Social Media – getting HR on the front foot? #CIPDLiverpool

Tonight my chief collaborator Tim Scott is presenting to CIPD Liverpool on our favourite subject, social media. And just ICYMI (as they say on Twitter), here is a blatant self-promotional link to our book on the subject: A new one from us will be coming very soon too so watch this space…

His question tonight is this. In an increasingly social and digital world, where we see new technology emerging constantly, where brands are evolving and taking advantage of all that social and digital technology brings, can HR really get on the front foot? Can we as a function meet the challenge? Can we be sufficiently innovative and agile, or will we just keep on writing all of the policies and become increasingly irrelevant?

These are our thoughts…


There are some truly fascinating developments happening in consumer technology at the moment. Take for example the new Amazon Dash. A generation ago, when you went to buy your groceries, you’d walk into a shop and tell the guy behind the counter what you wanted. He’d get it for you, put it into a bag and you’d pay him. Then the self-service supermarket was invented. We picked our own groceries off the shelves and put them in trolleys and went to pay the cashier. Then came online shopping and when we went in-store we got “unexpected items in the bagging area” and self-scanning. Now Amazon Dash offers a small wi-fi connected button that you stick near your consumables. When you’re getting near the end, press the button and it connects to your Amazon app and orders a replacement. In some parts of the UK, it may even be delivered within the hour.

We’re also seeing companies like Uber challenging what everyone thought they were – namely a taxi service – and moving into food delivery.

Technology is about connecting people and what they want. This might be a refill of shaving foam, or it might be instantly connecting them to their friends and/or the news, media and information they want to consume. Remember how revolutionary it felt when you first realised you could Google anything and pretty much always find the answer. Now you don’t even have to fire up a computer to access that information, it’s on the little device in your pocket. For now. Many see wearable tech as the next bold frontier…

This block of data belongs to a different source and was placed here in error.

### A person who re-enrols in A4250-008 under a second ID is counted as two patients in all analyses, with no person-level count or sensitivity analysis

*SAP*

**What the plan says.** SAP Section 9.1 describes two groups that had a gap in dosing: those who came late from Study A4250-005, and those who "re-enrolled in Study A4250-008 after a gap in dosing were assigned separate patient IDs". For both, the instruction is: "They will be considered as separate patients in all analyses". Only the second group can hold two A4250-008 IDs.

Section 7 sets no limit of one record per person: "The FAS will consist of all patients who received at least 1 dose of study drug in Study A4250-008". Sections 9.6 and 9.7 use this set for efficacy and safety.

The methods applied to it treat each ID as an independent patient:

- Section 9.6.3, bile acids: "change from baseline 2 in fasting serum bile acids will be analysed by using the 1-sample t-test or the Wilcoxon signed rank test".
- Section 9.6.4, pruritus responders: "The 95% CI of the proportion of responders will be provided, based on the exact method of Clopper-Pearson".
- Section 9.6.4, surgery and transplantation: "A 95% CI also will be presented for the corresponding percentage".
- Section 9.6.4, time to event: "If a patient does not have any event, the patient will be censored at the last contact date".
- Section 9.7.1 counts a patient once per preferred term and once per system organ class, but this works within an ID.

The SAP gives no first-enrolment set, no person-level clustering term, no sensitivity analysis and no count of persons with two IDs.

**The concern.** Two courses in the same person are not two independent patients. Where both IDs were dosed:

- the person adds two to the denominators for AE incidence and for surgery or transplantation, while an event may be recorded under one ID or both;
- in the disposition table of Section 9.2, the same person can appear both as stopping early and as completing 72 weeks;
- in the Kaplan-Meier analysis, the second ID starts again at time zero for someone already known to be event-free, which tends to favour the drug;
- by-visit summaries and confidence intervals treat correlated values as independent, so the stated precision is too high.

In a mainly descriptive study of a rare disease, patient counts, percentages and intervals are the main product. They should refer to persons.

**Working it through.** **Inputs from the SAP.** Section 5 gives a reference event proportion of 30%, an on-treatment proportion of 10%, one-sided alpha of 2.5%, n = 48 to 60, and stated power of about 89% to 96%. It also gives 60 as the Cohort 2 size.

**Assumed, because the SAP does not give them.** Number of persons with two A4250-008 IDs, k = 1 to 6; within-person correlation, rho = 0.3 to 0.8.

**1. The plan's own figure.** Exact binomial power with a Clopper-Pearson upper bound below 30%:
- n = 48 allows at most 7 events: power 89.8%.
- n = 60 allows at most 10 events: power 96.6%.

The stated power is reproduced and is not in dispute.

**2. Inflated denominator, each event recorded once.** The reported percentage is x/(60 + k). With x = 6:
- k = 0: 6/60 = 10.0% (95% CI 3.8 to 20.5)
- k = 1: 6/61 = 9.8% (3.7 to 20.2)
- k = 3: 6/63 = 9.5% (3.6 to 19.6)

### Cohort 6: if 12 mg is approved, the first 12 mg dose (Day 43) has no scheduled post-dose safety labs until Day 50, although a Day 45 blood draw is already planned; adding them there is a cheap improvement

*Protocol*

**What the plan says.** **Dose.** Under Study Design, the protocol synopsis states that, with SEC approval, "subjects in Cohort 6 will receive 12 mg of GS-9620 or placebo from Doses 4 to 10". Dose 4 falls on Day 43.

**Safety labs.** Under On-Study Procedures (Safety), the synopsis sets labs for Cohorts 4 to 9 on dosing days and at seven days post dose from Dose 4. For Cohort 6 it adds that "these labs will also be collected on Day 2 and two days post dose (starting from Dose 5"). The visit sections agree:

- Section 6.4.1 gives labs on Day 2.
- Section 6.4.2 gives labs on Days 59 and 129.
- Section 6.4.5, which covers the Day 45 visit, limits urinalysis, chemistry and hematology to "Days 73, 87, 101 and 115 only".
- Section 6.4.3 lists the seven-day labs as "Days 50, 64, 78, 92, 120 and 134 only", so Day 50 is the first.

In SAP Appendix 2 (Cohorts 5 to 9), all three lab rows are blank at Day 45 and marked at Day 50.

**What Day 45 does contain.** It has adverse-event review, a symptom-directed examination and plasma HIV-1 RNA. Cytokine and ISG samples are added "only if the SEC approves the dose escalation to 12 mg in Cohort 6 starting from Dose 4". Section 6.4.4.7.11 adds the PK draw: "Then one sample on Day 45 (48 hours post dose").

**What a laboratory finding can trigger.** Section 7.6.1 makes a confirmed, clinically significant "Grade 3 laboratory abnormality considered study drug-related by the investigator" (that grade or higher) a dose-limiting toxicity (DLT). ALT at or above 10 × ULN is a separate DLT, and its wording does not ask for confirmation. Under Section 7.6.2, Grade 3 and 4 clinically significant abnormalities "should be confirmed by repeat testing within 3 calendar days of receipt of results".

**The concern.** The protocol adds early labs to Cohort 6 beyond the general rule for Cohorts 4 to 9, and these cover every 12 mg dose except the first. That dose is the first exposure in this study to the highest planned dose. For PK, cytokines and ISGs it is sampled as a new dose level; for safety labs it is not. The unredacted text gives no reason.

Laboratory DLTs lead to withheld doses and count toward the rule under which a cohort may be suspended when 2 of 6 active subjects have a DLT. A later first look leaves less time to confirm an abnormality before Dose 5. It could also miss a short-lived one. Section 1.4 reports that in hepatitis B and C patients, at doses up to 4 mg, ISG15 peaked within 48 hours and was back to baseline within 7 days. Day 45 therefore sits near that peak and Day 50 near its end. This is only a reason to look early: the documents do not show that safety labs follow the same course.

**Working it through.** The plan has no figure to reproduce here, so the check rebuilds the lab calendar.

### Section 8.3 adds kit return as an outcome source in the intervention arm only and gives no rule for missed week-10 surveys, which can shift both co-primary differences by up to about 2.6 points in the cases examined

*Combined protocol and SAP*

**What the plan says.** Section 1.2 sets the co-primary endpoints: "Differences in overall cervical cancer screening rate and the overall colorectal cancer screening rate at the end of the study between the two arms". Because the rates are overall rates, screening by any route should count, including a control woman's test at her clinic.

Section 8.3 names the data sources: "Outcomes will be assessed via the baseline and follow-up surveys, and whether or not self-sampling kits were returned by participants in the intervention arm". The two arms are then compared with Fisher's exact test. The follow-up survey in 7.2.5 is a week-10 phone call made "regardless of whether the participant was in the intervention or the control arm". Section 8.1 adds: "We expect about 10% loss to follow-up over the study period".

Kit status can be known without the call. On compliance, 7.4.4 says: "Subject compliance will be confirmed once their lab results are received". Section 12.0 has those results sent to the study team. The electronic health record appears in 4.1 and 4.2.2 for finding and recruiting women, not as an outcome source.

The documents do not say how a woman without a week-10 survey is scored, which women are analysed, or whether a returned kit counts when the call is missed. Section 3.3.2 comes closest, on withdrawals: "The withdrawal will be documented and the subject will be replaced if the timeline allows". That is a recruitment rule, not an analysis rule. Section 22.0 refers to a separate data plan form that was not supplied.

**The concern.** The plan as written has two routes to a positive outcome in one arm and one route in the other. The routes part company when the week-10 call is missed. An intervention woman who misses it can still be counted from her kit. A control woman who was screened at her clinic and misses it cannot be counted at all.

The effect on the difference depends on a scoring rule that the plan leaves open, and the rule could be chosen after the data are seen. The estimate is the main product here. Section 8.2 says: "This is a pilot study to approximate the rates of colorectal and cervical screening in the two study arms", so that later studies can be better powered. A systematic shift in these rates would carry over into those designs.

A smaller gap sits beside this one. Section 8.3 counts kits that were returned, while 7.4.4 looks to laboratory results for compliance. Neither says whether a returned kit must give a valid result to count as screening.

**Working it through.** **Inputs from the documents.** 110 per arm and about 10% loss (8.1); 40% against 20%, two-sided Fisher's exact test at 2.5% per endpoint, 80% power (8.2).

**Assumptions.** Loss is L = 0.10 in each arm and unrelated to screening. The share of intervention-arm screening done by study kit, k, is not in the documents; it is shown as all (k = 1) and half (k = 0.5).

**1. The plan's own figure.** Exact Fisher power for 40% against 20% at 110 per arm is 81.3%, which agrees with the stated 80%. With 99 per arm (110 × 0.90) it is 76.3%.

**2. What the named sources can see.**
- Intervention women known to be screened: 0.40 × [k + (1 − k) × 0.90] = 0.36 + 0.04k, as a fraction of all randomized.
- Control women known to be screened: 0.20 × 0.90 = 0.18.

We know that what begins in the consumer world often up in the workplace. This is exactly what the consumerisation of IT, a phrase made popular a few years ago, was all about. People’s expectations of their corporate IT have increased in line with their own experience of using smartphones and tablets, as well as cloud storage and instant messaging.

So what lessons can we learn from the consumer world? Firstly, in 2016 it’s all about speed, convenience and responsiveness. Having food from your favourite restaurant delivered to your home. Companies delivering their products to your door within the hour. Controlling your heating and cooking from an app when you are on your way home from work. It’s also about brands challenging the old ways of doing things. If want a holiday or a hotel, you can still walk into a travel agent, or alternatively you can just check your Air BnB app.

Of course, with these new approaches come new demands. When consumers tweet a brand they expect a response. Fast. And not something auto generated either.